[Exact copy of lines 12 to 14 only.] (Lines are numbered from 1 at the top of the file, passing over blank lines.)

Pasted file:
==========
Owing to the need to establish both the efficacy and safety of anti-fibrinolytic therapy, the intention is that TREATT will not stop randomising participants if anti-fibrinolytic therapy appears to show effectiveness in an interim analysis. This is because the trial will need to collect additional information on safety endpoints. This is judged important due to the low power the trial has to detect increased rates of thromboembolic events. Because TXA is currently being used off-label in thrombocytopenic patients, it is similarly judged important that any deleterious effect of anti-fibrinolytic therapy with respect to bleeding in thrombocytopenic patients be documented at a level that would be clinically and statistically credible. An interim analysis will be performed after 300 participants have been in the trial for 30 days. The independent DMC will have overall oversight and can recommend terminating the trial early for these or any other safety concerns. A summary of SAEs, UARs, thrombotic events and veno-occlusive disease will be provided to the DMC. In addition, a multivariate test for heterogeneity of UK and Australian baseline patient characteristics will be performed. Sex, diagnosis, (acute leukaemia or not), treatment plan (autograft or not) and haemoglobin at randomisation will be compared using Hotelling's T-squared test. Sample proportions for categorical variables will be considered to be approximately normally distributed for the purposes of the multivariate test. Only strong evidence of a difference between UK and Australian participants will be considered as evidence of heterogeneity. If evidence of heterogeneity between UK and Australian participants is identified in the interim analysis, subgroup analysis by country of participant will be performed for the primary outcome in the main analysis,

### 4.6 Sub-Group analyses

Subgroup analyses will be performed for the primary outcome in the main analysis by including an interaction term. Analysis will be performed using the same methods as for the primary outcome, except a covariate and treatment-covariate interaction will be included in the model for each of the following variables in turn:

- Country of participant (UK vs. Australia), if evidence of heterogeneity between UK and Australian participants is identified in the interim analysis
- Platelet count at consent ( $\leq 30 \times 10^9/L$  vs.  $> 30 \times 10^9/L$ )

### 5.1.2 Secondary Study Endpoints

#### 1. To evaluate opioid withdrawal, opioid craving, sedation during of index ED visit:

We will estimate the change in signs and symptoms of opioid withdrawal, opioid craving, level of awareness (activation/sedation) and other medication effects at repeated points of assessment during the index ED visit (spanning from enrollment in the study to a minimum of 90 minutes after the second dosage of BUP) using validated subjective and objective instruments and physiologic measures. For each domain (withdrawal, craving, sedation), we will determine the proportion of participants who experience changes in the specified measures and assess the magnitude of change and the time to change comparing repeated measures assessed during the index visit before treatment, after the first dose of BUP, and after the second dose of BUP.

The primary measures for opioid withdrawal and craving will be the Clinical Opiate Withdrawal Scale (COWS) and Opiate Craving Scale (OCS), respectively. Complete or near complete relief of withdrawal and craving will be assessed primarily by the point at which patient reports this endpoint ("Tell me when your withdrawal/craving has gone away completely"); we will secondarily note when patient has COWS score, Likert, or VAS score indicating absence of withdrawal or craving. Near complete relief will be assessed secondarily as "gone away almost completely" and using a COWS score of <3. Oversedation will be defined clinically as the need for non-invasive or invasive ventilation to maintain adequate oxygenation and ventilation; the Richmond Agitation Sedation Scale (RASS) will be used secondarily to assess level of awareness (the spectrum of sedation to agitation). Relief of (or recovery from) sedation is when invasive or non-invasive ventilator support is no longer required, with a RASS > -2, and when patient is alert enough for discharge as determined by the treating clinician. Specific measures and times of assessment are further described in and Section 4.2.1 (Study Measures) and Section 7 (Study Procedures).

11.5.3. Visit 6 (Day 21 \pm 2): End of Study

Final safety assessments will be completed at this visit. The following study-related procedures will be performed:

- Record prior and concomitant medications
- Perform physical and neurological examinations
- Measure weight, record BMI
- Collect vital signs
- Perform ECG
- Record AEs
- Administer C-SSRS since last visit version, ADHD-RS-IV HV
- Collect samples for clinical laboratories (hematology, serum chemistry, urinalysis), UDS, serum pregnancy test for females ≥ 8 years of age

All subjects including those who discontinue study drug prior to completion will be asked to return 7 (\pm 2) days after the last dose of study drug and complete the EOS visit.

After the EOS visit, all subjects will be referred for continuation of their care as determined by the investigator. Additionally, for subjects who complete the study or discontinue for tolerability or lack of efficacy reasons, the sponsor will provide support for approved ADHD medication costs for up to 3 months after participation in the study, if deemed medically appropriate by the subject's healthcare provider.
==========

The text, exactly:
- Record prior and concomitant medications
- Perform physical and neurological examinations
- Measure weight, record BMI